Notice the contradiction between the claim that "Lincoln's age at puberty can be precisely known" and the later admission that "Lincoln may have arrived at puberty before David Turnham first met him." There was no "may have" in Tripp's galleys in which he wrote assuredly that "Lincoln arrived at puberty several months, perhaps half a year, before David Turnham first met him in March."

The qualifier popped in during the publisher's rewrite just as the hyperbolic "several months, perhaps half a year before" extension was cut. If Tripp's editor were serious about correcting the dating exaggeration, he would have altered other passages in the book where the extreme puberty claim resurfaced without any qualification.

SIMILAR EDITING CHALLENGES arise in the third chapter, where Tripp discusses Billy Greene, Lincoln's first bed partner in Herndon's Life of Lincoln. They clerked together in a general store in New Salem, Illinois, in 1831. Greene was then eighteen, destined to marry and father nine children; Lincoln was twenty-two. Based on his Greene interview, Herndon wrote: "William G. Greene was hired to assist [Lincoln], and between the two a life-long friendship sprang up. They slept in the store, and so strong was the intimacy between them that 'when one turned over the other had to do likewise.'"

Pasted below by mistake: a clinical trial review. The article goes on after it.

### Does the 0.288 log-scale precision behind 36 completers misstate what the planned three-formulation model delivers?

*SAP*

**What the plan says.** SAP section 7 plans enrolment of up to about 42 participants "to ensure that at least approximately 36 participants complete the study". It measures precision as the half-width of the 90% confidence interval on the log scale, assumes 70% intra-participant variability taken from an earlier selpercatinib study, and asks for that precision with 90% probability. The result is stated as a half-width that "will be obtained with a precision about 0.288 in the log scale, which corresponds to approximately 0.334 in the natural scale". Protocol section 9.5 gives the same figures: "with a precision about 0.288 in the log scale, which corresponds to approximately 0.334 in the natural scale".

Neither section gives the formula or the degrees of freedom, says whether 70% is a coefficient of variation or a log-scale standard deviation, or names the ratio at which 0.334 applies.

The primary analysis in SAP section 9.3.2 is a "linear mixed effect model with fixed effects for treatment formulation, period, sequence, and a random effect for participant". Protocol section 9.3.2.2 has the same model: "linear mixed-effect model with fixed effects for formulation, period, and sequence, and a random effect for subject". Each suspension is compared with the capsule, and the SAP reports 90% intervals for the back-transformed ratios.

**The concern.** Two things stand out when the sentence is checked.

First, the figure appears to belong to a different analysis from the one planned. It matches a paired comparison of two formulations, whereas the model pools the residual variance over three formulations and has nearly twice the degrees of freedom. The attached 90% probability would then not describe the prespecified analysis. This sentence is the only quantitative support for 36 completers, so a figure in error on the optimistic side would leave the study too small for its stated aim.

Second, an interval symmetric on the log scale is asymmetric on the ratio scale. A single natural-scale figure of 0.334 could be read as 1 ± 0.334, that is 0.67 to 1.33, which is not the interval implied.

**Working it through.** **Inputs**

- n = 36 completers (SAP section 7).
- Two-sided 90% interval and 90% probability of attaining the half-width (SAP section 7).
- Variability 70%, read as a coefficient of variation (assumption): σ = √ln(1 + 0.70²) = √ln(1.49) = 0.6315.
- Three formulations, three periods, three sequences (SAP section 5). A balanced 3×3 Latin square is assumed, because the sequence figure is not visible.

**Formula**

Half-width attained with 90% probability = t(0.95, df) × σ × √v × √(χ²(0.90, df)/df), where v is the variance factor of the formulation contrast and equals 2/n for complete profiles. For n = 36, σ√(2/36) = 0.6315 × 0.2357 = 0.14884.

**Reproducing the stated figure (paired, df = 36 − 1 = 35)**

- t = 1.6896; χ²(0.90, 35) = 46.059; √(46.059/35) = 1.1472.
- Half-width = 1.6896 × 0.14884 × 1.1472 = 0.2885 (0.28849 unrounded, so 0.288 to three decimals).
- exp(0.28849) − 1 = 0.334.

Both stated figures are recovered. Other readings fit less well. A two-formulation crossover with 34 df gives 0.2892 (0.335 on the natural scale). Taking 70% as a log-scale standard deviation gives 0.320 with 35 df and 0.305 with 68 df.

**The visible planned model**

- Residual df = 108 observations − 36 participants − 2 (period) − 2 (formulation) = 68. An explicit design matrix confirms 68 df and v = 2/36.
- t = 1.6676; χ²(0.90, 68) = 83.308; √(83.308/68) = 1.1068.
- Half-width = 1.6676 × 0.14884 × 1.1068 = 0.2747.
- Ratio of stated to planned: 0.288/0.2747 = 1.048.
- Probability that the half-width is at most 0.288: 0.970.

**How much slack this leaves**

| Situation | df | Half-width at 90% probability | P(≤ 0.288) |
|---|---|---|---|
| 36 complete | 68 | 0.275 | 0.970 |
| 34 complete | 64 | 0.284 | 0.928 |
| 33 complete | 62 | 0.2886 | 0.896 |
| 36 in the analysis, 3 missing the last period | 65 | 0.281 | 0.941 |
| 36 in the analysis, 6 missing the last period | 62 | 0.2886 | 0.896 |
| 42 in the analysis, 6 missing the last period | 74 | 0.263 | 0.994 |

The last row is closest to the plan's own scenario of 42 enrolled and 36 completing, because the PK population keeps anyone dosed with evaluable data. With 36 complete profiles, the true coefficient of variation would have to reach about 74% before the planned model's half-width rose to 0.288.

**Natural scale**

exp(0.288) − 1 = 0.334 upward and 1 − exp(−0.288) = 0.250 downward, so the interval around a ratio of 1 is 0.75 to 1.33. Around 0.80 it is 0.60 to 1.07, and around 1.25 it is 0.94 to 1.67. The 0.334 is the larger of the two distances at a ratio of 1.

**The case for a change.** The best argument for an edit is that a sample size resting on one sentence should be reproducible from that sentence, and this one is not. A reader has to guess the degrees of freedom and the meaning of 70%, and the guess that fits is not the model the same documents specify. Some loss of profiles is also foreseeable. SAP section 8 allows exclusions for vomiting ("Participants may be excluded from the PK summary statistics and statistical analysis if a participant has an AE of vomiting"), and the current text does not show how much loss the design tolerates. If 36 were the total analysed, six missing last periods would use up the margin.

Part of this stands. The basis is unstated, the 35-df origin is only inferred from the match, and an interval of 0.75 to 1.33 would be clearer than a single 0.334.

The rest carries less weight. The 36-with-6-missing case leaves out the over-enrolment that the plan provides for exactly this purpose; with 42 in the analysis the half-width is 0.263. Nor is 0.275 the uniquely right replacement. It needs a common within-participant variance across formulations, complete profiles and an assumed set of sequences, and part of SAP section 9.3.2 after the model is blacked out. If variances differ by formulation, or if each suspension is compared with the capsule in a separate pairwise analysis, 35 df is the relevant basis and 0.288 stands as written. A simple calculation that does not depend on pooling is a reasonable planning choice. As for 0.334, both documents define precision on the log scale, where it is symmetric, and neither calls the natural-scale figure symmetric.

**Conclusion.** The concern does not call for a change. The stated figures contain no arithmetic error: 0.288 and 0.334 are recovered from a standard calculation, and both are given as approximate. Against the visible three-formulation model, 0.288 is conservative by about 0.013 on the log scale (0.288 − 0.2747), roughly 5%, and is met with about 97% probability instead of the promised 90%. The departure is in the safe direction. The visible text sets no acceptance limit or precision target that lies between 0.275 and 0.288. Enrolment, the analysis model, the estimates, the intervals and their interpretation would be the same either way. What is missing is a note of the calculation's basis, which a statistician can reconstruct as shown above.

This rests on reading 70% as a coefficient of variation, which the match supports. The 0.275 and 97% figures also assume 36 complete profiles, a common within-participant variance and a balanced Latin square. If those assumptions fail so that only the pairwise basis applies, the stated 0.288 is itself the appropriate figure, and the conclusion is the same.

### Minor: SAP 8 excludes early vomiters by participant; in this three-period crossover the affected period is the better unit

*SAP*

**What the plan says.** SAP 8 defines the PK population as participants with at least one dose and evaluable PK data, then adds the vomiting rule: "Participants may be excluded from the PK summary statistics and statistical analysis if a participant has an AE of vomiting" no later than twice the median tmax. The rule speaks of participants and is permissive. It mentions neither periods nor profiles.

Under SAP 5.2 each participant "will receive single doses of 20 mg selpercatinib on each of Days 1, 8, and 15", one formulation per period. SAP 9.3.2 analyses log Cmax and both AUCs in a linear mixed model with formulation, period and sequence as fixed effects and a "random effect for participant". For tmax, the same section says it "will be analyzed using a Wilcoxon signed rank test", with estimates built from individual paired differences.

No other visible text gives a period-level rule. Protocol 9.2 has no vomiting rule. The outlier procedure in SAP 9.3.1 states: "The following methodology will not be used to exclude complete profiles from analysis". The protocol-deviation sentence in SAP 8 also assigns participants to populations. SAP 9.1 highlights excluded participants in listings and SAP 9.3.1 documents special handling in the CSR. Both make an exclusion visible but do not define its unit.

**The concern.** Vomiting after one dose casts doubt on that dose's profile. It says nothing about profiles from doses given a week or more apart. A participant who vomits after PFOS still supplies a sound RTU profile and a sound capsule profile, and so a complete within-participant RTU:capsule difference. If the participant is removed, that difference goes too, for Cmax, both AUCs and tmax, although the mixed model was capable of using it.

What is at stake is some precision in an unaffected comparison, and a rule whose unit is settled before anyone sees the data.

Naturally, this line excited Tripp, and he began to touch-up the evidence to fit his preconception. Thus, when Herndon asked Greene what he remembered about his first sight of Lincoln, Greene replied that he was "well and firmly built: his thighs were as perfect as a human being's could be."

Bingo. Greene's eye on Lincoln's thigh, opined Tripp, "strongly suggests a sexual practice later named 'femoral intercourse,' . . . one of the most frequently used homosexual techniques."

Likewise, Tripp treasured a line from the wife of Mentor Graham, briefly Lincoln's schoolmaster in New Salem, which seemed to confirm a lusty affection between Billy and Abe. But the source was an unfootnoted 1944 biography entitled Mentor Graham, the dialogue of which, its own authors admitted, was fictionalized.